• Becky Wallis

The Cher Show UK Tour - Theatre Royal Plymouth Review

Cher is an icon of the pop fame, that cannot be denied, and like many other famous faces of music such as Tina and Frankie Valli, she is the latest of a long line of world-famous talent to have their story brought to life on the stage in an all singing, all dancing jukebox musical.


She may have found super stardom in The Sonny and Cher Show, becoming half of an iconic double act but this production is all about her. The Cher Show follows the star’s journey from her teenage years dreaming of stardom through her rise to fame, her relationship with Sonny and other loves, fighting the ups and the downs of the fame rollercoaster from heavy workloads, family life, relationship breakdowns and near constant reinvention. Three leading ladies share the role of Cher, each telling the story of a different time in her life.



At this performance, the role of Babe, Cher in her innocent younger days, was played by Jasmine Jules Andrews in the absence of Millie O’ Connell, and this young star certainly has a big and bright future ahead of her. A real stand out performance as the bright-eyed fame hunting talent, drawn into the world of celebrity and into the world of Sonny, where love took over reason. Her vocals are particularly impressive, appearing effortless and truly showcasing the unique sound that made Cher stand out from the crowd.


Danielle Steers plays Lady, Cher at the time where it was all about The Sonny and Cher Show, all about celebrity and where work came above all else. A powerful performance highlighting Cher’s desire to slow down, concentrate on family and take control of her own life. Debbie Kurup plays Star, the reinvention of Cher away from the control of overbearing directors and the men around her who thought they knew better. She works for her stardom, putting herself out there in stage shows and movies that people may think are wrong for her, pushing herself to show what she is capable off and living her own life rather than one that others may want for her.





All three performances are powerhouses from these three leading ladies as they bring Cher’s story to life with drive and honesty, celebrating the highs but not sugar-coating the hard times. They are described as innocence, confidence and experience, the stages of Cher’s life. Throughout the production, all three of the women share the storytelling, appearing alongside different versions of themselves as they try to come to terms with what has happened in their life and try to decide what to do next.


Sonny, a pivotal person in Cher’s life, is played here by Lucas Rush who gives a commanding performance as the confident driven star. His chemistry with the three performers is believable and you can clearly see the influence that he had on Cher’s career, both in a positive and a negative way. Sam Ferriday plays multiple roles throughout, including her second husband Greg Allman and other partner Rob Camilletti, illustrating her want and need for companionship throughout her career. Jake Mitchell’s Bob Mackie proves to be a scene stealer at every appearance, displaying a natural flair for comedy. Tori Scott’s performance as Cher’s mother Georgia was also memorable.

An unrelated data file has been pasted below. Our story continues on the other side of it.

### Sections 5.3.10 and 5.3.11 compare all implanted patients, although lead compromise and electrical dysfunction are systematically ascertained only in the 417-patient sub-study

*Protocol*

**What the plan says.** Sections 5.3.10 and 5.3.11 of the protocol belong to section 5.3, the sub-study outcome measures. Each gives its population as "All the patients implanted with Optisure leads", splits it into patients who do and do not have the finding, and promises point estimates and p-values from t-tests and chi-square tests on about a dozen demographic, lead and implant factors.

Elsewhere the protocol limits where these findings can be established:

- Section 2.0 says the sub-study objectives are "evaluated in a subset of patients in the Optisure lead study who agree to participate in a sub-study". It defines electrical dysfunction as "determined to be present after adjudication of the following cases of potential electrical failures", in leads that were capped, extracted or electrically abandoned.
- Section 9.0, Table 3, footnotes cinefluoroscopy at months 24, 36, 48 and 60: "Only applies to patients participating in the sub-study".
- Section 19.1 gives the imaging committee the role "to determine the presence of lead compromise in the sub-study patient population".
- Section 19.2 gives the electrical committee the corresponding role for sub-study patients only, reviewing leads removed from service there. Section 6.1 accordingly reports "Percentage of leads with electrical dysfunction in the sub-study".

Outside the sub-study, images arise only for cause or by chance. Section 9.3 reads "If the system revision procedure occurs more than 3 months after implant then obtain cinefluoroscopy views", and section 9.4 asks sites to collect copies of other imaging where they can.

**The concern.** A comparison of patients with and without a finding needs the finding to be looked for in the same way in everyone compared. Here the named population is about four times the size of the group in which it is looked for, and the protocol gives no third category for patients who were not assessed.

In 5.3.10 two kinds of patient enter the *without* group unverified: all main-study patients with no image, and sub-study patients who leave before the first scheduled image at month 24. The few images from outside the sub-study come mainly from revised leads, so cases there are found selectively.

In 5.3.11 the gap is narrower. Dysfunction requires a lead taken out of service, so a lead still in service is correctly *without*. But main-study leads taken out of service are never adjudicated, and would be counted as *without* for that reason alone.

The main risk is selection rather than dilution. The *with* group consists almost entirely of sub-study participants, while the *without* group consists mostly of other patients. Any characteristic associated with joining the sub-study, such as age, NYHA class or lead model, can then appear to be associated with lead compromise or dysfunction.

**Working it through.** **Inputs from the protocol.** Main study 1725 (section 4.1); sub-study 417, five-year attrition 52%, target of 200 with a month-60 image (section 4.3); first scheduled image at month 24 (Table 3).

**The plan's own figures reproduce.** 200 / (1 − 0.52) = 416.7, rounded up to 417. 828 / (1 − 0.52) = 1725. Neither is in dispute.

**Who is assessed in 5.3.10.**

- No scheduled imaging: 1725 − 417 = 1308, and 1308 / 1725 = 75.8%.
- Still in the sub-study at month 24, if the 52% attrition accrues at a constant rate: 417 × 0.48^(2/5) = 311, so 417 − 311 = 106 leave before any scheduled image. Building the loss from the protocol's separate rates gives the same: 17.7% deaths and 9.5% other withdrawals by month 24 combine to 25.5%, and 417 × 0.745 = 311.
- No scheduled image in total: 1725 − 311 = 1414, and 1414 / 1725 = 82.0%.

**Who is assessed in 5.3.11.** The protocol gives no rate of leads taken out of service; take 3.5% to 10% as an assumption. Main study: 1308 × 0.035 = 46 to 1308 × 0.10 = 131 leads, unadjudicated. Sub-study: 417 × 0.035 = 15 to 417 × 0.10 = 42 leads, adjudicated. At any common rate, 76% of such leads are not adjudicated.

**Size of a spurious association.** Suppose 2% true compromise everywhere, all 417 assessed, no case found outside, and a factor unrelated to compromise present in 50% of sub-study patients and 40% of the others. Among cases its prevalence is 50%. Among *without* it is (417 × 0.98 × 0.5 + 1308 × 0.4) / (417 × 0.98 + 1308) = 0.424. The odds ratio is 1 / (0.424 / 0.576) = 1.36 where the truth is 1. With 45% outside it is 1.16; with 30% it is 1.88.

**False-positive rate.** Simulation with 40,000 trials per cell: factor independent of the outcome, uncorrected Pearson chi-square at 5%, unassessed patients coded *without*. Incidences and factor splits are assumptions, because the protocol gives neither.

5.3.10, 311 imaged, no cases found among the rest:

With direction by Arlene Phillips and choreography by Oti Mabusi, you would expect this show to be pretty dance heavy, and The Cher Show certainly doesn’t disappoint. The ensemble set the stage alight with many an energetic dance number whilst playing multiple characters and combined with the incredible vocals, parts of the production feel more concert than stage show, much to the delight of the audience.


The staging is simplistic yet intricate, with tall cabinets of clothing racks and Cher’s iconic wigs lining the stage. Dressing room mirrors and simple set pieces create the scenes throughout, with the way in which the passing years are displayed proving particularly effective with dates scattered through set pieces, costumes, and lights.



At times, if I am being honest, I did find the lighting and the sound to be a tad overbearing. The music was just a bit too loud in places, and although it didn’t really drown out the vocals, from our position near the back of the stalls, the base could be felt in the floor, proving a little bit distracting and the lights were, at times, a little blinding.


Overall, The Cher Show is a couple of hours of pure entertainment, and whilst it may not tell you much that wasn’t already known about the career of Cher, it tells her story in a bright and clever new way, told truly from the star’s viewpoint. We see the ups and downs of stardom in an almost be careful what you wish for manner and having to deal with the consequences of certain decisions and how reinvention can make the best of a situation. The performances are incredible, showcasing triple threat performers at the top of their game.



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